nick at nickhill.co.uk
Wed Apr 26 18:40:10 BST 2006
dblasby at openplans.org wrote:
> R-trees are similar to "normal" B-trees, but you search multiple paths
> in the tree simultaneously. At the bottom of the tree (leaf nodes),
> each of the bboxes will "point to" a row in the main table. All the
> bboxes in node are unioned together and that is stored in the node
The fact that each zero size point is represented by a bounding box in
the index explains why the data set size is much bigger than a simple
x-y co-ordinate for points.
If we are only indexing collections of zero size points as opposed to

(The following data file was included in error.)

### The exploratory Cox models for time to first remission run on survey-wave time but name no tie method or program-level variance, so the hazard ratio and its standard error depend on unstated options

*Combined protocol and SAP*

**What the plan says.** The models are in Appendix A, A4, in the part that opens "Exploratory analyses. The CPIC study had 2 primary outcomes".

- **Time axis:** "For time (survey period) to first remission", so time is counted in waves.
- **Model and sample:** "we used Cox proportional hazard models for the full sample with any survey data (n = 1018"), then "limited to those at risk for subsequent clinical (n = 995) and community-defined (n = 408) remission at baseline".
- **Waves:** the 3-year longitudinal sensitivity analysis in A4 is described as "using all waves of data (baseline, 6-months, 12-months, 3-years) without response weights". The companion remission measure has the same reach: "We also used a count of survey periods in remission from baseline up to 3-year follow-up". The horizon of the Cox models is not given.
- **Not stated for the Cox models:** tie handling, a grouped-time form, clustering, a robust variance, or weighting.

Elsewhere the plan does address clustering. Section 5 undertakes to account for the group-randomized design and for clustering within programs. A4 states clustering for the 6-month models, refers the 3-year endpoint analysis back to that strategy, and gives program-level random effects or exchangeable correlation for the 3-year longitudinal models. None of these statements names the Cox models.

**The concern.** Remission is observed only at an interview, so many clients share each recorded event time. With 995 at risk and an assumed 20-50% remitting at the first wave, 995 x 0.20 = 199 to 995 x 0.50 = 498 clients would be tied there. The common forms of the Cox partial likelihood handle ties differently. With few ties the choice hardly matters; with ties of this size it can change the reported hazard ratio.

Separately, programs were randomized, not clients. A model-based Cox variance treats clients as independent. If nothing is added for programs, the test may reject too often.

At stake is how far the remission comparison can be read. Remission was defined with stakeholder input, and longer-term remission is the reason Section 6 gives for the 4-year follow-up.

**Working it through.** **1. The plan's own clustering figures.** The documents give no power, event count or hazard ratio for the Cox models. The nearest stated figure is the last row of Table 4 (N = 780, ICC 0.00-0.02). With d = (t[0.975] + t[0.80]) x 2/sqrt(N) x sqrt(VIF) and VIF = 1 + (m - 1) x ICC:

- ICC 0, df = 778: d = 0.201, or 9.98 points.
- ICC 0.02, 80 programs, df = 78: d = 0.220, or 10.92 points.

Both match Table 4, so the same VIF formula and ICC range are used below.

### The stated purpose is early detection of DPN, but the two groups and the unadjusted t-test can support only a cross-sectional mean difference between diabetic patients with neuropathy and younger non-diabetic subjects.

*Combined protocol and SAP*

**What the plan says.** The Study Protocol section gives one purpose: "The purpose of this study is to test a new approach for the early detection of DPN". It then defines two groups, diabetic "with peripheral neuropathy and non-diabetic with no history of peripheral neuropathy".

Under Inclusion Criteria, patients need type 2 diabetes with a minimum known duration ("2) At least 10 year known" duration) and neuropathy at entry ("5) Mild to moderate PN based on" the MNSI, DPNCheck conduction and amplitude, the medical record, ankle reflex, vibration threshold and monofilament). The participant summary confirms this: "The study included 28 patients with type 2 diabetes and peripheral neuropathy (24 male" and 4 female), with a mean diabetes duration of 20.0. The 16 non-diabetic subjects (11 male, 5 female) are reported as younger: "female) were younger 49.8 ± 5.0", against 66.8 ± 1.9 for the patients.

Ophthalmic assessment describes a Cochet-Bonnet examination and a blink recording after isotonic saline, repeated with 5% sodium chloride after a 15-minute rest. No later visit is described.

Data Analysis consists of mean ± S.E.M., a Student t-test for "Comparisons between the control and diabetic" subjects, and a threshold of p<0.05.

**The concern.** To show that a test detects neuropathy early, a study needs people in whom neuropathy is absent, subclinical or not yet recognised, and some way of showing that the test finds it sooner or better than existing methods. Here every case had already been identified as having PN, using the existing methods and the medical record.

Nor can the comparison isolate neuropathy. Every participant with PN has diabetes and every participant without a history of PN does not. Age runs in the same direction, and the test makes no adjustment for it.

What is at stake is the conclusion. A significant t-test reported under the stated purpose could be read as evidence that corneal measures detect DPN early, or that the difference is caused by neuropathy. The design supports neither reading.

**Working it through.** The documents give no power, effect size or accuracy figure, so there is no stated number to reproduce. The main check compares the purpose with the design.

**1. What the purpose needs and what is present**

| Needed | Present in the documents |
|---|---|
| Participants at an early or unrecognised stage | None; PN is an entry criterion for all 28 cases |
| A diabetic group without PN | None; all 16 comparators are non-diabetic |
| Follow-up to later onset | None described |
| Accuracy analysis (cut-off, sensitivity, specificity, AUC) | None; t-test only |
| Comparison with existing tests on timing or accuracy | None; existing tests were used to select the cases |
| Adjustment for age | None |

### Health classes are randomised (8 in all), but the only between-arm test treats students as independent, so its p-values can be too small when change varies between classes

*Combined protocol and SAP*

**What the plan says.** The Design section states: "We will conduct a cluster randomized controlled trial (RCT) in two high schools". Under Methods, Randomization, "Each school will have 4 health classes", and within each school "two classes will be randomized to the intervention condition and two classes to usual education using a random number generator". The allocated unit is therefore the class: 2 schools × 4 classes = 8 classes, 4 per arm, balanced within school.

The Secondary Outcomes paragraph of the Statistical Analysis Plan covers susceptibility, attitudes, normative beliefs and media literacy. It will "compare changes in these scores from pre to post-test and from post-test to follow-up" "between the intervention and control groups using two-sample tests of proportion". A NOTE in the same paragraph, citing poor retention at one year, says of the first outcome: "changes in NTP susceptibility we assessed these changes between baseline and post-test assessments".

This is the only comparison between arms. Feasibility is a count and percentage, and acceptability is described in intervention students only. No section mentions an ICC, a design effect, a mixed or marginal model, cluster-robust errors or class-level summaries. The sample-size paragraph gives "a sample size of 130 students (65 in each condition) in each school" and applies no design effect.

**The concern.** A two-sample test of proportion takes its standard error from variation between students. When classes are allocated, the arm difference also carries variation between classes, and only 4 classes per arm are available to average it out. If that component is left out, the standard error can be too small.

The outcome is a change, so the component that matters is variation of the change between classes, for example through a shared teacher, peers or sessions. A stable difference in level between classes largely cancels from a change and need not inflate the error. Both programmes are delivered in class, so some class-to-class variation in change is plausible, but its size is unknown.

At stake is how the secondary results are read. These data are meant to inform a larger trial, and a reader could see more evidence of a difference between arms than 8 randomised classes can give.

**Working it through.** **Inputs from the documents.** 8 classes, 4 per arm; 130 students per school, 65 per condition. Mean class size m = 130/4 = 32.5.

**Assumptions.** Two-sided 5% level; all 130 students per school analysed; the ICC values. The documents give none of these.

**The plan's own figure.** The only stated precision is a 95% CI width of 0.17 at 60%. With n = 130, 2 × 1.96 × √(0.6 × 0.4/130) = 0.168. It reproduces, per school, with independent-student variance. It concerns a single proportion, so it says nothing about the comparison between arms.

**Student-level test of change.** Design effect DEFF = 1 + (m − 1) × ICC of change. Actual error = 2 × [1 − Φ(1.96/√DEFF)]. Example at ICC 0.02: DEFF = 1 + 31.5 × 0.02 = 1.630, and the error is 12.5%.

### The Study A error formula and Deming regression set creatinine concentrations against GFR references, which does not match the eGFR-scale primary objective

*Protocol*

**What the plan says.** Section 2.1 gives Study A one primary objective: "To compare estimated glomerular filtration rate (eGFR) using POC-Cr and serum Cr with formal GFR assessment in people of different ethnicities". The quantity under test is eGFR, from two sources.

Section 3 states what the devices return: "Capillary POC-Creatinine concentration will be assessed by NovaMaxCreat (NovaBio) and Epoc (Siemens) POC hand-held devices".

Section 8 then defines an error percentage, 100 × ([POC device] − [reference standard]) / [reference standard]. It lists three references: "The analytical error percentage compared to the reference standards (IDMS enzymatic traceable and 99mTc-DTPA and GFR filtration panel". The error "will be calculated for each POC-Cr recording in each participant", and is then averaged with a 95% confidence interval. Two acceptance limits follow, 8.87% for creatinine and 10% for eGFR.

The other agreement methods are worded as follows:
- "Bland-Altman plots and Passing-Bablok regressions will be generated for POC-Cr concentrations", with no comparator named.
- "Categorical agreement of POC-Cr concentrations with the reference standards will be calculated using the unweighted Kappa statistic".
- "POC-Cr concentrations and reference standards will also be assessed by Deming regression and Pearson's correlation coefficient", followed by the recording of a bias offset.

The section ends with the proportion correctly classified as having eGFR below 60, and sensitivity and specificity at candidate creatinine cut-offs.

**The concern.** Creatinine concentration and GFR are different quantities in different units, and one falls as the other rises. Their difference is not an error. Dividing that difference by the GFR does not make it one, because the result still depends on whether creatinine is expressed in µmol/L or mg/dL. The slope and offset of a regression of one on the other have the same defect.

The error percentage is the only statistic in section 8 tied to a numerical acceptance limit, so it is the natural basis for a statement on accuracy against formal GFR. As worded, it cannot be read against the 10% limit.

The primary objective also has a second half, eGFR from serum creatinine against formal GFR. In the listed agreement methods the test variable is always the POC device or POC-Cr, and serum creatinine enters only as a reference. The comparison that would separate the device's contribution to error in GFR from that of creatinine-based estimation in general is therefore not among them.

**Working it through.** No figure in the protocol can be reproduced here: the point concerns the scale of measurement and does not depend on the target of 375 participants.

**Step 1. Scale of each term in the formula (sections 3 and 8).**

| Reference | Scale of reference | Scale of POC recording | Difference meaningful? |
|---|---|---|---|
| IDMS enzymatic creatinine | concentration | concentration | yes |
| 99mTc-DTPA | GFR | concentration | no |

bounding boxes, would it make sense to hybridise the system by trimming
off the leaf nodes and in the layer above the leaf nodes have a pointer
to a b-tree representation of the points within the bounding box?
Do you know if experiments been carried out using integers instead of
floats in the internal bbox representation? These may have two positive
1) Speed the mathematical comparisons used to determine intersections.
2) All calculations will be exact, without any rounding errors. This
opens the possibility of only representing offsets within the index, in
tiny data types. The index might then be even smaller than the data
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